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Humanitarian aid urgently needed in Sri Lanka

June 9, 2009

Minority church sacrificially aids war victims - “the real work is only now beginning” 

The International Director of the World Evangelical Alliance (WEA) has called on Christians worldwide to help the Sri Lankan church meet the overwhelming humanitarian crisis affecting their country.  

The aftermath of Sri Lanka’s three decade old armed conflict has displaced more than 300,000 people who are desperately in need of food, medical assistance and other basic needs.  They include malnourished children, pregnant and lactating mothers and the elderly.  

“Despite being a small minority, the Christian community is valiantly and sacrificially giving to meet these needs, but urgently requires assistance from their brothers and sisters elsewhere in the world if they are to complete their task”, said Dr. Geoff Tunnicliffe, of the WEA. “The church is called to be salt and light and rarely have I seen such dedication in extending God’s love to non-Christian communities, despite logistical difficulties and real personal danger to themselves.” 

Tunnicliffe travelled to Sri Lanka, from 1 to 6 June, with a high level international delegation of Christian leaders and diplomats in order to meet with a wide range of faith, civil society and political leaders. 

The National Christian Evangelical Alliance of Sri Lanka (NCEASL), the Sri Lankan chapter of the WEA, is presently feeding over 10,000 people every day at a cost of US$1.50 per person per day for basic food. However there are many thousands who still need food and no one is sure how long it will be before the government is able to allow the displaced Sri Lankans to return home. 

Rev Godfrey Yogarajah of the NCEASL welcomed the end of hostilities. “As a Christian I have hope for the future of Sri Lanka.  But the danger is that, now that the headlines highlighting the war are reducing, the world will forget about those who continue to be affected. For us the real work is only now beginning!”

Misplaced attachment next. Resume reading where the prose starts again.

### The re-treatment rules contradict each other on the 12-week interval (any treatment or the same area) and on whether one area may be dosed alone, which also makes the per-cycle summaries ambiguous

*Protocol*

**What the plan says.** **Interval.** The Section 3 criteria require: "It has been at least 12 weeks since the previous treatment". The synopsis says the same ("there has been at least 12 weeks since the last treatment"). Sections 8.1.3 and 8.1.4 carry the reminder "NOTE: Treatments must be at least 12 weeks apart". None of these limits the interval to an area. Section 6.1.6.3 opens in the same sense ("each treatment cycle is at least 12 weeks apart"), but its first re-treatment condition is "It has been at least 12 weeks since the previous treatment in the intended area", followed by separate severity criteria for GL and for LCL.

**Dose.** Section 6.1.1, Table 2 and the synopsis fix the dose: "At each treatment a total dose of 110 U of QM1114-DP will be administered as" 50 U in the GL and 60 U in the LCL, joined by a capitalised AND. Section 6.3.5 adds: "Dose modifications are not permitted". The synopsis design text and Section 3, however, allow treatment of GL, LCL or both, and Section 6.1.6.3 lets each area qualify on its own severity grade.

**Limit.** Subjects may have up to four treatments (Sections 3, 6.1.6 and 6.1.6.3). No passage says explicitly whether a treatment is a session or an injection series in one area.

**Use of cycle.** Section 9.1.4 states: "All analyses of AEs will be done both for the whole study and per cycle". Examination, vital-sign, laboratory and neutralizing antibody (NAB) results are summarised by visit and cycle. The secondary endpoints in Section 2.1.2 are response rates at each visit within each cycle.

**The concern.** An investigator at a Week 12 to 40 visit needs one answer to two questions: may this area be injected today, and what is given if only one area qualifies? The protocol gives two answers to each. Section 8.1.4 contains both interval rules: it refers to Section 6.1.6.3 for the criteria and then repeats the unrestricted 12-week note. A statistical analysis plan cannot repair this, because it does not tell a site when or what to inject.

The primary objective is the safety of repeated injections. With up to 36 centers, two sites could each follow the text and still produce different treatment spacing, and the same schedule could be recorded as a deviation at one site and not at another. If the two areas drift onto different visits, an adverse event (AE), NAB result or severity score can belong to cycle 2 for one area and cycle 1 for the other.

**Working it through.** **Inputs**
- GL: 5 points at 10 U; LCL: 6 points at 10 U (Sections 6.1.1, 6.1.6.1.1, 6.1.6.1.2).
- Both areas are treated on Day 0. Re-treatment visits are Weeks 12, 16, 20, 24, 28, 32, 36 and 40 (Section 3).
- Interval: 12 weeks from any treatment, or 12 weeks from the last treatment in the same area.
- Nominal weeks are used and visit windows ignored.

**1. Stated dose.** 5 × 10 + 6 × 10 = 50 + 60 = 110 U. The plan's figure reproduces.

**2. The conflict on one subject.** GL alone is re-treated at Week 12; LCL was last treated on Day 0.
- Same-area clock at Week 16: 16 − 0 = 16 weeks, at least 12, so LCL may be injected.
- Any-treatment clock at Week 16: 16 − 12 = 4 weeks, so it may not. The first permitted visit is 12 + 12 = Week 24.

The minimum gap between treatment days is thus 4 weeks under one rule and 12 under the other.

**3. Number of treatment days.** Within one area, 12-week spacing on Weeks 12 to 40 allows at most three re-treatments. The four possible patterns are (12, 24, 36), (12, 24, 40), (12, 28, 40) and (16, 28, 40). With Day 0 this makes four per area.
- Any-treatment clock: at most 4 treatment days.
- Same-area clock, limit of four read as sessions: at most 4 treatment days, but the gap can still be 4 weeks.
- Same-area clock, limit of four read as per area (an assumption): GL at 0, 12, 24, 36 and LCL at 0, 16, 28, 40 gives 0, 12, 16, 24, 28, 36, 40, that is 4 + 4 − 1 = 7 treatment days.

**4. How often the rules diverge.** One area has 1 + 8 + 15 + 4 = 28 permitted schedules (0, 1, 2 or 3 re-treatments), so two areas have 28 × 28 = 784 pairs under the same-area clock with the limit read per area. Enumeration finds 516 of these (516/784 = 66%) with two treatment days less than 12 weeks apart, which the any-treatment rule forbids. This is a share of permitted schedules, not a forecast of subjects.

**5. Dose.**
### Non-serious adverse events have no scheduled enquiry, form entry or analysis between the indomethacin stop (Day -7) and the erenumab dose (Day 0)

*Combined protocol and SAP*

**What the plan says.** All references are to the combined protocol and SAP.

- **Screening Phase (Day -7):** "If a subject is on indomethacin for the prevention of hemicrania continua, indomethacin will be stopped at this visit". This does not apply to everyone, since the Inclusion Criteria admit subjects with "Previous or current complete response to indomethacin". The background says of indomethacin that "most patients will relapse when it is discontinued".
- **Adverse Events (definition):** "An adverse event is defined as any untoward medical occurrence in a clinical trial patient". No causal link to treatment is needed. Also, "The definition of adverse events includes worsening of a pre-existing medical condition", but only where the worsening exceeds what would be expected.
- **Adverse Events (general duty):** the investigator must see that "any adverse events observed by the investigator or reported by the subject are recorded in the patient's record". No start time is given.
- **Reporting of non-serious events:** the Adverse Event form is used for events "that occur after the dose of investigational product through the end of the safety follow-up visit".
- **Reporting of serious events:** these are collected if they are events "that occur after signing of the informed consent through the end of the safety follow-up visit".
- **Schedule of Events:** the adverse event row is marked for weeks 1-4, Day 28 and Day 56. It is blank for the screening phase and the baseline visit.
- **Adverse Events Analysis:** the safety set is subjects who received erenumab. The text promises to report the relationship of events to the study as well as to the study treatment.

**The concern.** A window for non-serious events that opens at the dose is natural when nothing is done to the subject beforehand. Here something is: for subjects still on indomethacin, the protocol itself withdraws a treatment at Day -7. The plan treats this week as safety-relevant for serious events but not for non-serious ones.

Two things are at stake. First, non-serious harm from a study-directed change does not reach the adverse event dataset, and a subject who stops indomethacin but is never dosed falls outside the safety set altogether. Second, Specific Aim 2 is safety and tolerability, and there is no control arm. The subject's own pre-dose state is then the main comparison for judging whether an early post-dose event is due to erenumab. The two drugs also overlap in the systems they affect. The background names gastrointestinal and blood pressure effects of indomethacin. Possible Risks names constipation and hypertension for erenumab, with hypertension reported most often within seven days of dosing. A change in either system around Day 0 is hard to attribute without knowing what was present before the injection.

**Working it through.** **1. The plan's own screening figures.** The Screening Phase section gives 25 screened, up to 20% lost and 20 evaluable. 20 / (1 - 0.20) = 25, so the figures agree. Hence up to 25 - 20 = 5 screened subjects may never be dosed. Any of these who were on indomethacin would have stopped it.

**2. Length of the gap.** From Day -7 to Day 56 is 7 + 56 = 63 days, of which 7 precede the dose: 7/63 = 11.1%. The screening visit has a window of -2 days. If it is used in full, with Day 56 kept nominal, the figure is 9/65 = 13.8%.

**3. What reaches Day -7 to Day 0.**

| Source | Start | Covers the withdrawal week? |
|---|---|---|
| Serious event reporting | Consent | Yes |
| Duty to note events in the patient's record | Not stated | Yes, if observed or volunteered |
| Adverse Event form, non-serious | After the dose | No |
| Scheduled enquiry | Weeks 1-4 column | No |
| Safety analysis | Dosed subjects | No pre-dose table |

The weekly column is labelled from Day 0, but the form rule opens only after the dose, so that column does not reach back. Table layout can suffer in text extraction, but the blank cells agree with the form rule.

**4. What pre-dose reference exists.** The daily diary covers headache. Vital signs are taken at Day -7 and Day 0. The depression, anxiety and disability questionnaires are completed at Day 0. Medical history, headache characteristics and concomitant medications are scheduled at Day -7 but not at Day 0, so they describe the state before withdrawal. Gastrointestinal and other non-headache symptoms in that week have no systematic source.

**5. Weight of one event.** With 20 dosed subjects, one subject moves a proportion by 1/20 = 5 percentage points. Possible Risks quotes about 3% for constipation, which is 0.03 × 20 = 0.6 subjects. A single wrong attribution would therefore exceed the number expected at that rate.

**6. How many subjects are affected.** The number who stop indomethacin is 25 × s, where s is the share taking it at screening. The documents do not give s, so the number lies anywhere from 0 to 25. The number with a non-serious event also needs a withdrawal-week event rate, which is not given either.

Jo Anne Lyon, a member of the delegation representing the National Association of Evangelicals in the USA, said, “The NCEASL and other church groups, all of whom proved themselves during the Tsunami relief in 2005, are ideally placed to lead reconciliation initiatives in Sri Lanka. This is because amongst major faiths the Christian church is unique in having both Tamil and Sinhalese members.” 

The NCEASL is implementing grassroots reconciliation initiatives, such as the Young Ambassadors programme, to bring communities together after so many years of ethnic conflict. They are also talking with the national Evangelical Alliances in Canada and the UK to support work needed to engage with and reconcile the Sri Lankan diaspora communities. The diaspora played a facilitating role in perpetuating the conflict in their motherland.  

As in many post-war situations, particularly one which has ended so recently, some elements are still intent on intimidation, including intimidation of the church, civil society and the media. John Langlois, a former member of the Guernsey, Channel Islands, parliament and Chairman of the WEA Religious Liberty Commission said, “I ask all Christians to join us in praying for those, including church leaders, who have been harassed and threatened, especially within the minority communities”. 

For more details on the humanitarian relief and how to donate, or the Youth Ambassador programme please see: www.nceasl.org 

World Evangelical Alliance (WEA): World Evangelical Alliance is made up of 128 national evangelical alliances located in 7 regions and 104 associate member organizations. The vision of WEA is to extend the Kingdom of God by making disciples of all nations and by Christ-centered transformation within society. WEA exists to foster Christian unity, to provide an identity, voice and platform for the 420 million evangelical Christians worldwide. 

Media enquiries to:
Marion Uzac, WEA Press Secretary, marion@worldevangelicalalliance.com
Sylvia Soon, Chief-of-Staff, sylvia@worldevangelicals.org